U.S. natural gas drilling won’t collapse in a sub $4/Mcf world but it will decline through 2011, about the same time gas prices are predicted to gain strength, energy analysts said last week.

The team at Raymond James & Associates said the gas rig count will decline as gas producers move to oilier plays — something that independents talked about last week in conference calls (see related stories).

Based on research led by analyst J. Marshall Adkins, the Raymond James team said in an updated U.S. rig count forecast that it sees an “earlier rollover” in gas drilling rigs than predicted in early January (see NGI, Jan. 25).

At that time Adkins and his team said North American drilling activity would be “meaningfully higher” this year, but not as high as some in the industry anticipated. The gas market then was seen to be able to support about 1,000 active rigs as it rebounded from 2009 lows.

“Following our last rig count update, the natural gas rig count has increased 17% despite gas prices falling from $6/Mcf in January to $4/Mcf currently,” Adkins noted. “Given the significant drop in prices (and significant increase in U.S. gas supply) from our previous update, we believe that we should start to see the gas rig count hitting a peak sooner than previously thought.

“That said, we do not expect to see a steep drop off for the gas rig count, but a steady, gradual gas rig decline of about 100 rigs (to 880 gas rigs by year end 2010). Since it appears that the U.S. can meaningfully grow gas supply at around 800 rigs, we expect an additional 100 gas rig drop to 780 active gas rigs by year end 2011.”

But the loss of gas rigs wouldn’t be a “disaster” for U.S. service companies, said the analysts. “As budgets are cut and gas rigs are dropped, we expect this to be offset by increased horizontal and ‘oily gas’ drilling. Increasing gas rig counts in the high liquids areas (Granite Wash, Eagle Ford, etc.) will offset much of the gas rig declines in the Haynesville, Fayetteville and conventional gas areas. Thus, we project only about a 20% decline in U.S. gas drilling over the next 18 months.”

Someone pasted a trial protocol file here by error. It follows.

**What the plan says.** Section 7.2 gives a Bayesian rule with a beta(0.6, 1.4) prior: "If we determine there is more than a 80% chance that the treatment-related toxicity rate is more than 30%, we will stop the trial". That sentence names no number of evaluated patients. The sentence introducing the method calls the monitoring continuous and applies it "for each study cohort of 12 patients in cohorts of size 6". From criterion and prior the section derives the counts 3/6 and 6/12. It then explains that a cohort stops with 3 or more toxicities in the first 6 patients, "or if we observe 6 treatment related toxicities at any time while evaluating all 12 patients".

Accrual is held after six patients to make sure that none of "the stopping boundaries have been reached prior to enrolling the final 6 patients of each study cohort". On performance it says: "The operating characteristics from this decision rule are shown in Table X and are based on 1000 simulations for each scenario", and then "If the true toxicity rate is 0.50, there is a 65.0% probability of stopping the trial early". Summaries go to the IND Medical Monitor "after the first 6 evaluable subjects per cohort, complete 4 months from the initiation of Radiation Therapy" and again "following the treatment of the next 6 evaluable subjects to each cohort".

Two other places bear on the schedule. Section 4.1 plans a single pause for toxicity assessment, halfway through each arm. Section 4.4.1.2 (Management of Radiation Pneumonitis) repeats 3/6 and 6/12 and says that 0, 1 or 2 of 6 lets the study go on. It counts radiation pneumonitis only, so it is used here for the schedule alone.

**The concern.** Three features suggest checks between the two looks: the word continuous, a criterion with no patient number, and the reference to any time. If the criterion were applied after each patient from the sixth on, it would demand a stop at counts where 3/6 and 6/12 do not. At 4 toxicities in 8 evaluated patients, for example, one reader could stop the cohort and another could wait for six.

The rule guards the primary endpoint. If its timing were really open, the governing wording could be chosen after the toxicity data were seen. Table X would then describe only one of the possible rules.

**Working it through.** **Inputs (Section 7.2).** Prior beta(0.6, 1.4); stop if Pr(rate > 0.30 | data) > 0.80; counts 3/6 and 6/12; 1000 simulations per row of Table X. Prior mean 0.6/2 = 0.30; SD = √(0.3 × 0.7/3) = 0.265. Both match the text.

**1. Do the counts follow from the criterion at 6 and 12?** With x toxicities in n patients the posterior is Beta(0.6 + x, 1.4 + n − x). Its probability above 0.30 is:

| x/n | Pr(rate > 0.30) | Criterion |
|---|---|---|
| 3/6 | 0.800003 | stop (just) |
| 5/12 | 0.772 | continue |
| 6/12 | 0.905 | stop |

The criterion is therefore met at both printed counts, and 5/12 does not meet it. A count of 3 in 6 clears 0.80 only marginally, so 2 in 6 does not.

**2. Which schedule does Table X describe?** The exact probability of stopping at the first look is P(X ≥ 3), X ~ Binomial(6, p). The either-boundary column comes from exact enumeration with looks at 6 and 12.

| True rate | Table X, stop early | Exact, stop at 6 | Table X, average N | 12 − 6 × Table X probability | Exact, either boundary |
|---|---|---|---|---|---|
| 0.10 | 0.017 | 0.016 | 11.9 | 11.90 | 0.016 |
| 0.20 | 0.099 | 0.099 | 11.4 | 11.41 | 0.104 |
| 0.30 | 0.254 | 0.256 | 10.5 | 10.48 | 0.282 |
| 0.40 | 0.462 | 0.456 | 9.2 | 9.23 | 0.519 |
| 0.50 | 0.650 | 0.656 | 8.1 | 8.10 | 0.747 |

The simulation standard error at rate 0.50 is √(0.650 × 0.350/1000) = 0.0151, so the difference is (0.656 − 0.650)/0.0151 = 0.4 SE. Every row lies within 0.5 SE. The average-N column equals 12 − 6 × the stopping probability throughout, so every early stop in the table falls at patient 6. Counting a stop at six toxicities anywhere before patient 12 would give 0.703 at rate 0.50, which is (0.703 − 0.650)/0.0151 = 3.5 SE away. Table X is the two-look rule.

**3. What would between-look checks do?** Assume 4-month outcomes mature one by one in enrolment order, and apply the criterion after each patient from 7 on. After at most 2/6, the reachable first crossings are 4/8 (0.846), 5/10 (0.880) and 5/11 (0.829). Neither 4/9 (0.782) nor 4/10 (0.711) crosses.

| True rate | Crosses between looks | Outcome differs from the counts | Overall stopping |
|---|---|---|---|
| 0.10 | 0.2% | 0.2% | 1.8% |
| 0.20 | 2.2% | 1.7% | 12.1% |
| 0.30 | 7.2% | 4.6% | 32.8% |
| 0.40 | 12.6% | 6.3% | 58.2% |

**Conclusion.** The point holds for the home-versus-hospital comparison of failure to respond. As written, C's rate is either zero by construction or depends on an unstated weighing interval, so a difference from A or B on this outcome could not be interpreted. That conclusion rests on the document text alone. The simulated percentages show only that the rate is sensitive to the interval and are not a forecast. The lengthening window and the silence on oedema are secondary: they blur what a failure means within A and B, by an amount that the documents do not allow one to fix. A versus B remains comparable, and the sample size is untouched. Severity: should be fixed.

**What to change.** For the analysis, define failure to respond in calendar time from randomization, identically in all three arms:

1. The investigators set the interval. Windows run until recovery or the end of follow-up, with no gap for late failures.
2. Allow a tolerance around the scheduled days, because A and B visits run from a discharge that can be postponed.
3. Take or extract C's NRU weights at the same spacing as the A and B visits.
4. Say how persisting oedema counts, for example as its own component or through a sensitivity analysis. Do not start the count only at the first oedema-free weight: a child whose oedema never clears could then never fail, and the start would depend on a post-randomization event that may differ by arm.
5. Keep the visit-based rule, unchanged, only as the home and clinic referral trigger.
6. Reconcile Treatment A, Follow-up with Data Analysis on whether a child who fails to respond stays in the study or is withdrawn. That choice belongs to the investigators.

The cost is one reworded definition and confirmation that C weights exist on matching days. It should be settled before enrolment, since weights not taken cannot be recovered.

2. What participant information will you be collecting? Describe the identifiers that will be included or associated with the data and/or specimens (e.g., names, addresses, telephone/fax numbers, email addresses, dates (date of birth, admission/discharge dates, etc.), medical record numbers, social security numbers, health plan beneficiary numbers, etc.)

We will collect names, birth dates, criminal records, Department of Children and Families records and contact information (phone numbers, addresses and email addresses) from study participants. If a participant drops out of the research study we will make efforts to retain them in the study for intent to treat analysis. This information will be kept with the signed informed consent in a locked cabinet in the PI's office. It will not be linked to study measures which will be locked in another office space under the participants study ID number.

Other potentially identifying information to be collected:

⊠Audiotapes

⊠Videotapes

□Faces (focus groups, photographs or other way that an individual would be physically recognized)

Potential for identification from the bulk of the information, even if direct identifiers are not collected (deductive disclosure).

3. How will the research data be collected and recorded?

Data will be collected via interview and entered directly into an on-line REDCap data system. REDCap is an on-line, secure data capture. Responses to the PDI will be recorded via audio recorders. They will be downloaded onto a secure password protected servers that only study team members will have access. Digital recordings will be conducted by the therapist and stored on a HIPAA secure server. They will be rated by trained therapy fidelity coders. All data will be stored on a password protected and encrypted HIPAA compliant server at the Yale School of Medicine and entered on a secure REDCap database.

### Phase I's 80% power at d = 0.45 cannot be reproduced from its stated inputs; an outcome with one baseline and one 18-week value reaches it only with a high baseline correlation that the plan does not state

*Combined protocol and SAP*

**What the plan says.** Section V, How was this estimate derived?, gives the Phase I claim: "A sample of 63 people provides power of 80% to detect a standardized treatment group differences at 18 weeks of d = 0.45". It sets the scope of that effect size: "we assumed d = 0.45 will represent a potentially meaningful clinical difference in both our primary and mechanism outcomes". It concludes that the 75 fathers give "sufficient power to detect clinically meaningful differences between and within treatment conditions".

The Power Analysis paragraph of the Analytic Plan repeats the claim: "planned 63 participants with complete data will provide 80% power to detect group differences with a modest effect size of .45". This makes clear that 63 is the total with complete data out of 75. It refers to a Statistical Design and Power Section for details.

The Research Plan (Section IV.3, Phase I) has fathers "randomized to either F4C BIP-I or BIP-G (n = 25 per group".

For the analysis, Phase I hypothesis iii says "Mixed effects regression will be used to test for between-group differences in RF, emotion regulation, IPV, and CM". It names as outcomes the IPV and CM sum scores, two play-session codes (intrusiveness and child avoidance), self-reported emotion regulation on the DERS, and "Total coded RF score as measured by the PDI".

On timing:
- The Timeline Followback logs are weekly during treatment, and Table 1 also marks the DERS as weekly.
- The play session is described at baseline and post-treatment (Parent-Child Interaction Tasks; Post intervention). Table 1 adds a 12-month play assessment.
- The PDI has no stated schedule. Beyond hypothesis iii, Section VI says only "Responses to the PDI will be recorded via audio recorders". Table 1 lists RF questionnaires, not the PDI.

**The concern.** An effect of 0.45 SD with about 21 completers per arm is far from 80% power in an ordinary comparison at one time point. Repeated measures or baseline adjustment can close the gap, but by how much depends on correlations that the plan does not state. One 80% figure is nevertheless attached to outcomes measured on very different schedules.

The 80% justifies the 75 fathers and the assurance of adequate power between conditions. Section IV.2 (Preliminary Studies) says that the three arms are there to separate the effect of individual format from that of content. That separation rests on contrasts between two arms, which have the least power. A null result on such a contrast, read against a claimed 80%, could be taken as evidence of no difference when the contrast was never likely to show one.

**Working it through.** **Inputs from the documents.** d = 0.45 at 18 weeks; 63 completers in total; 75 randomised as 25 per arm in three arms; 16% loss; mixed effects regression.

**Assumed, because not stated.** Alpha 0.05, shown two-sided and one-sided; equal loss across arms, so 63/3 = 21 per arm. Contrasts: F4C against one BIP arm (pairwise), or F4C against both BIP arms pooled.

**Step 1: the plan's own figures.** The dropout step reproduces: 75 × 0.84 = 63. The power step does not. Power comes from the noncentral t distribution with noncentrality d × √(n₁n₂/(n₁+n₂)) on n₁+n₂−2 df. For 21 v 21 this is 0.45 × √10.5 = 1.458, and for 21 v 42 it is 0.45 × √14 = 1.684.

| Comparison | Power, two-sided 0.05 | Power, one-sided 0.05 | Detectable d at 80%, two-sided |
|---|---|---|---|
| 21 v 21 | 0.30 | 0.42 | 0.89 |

The U.S. gas rig count hasn’t collapsed despite the low prices, and they likely won’t, said the analysts.

For one thing, many of the so-called gas wells, as in the Granite Wash and the Eagle Ford Shale, are economic because of their high liquids content, said Adkins and his colleagues.

Some exploration and production companies also are continuing to drill to keep their leases held by production, or HBP. However, the number of HBP drilling is probably around 10-20% not the 80% as some have estimated.

“Only in a few select plays (Haynesville and Fayetteville) do companies need to drill to hold expiring lease acreage this year,” said Adkins. “While the imminent lease expiration argument is overstated, we do think operators are not likely to cut the rig count in many unconventional plays because they must adhere to strict drilling programs (to make sure they get to all their acreage by the time the leases run out in a few years).

“Additionally, there is clearly a concern about high-end rig availability that is keeping some shale operators from releasing rigs even in this low gas price environment. This should keep the rig count from sharply declining in plays like the Eagle Ford, Granite Wash and Marcellus.”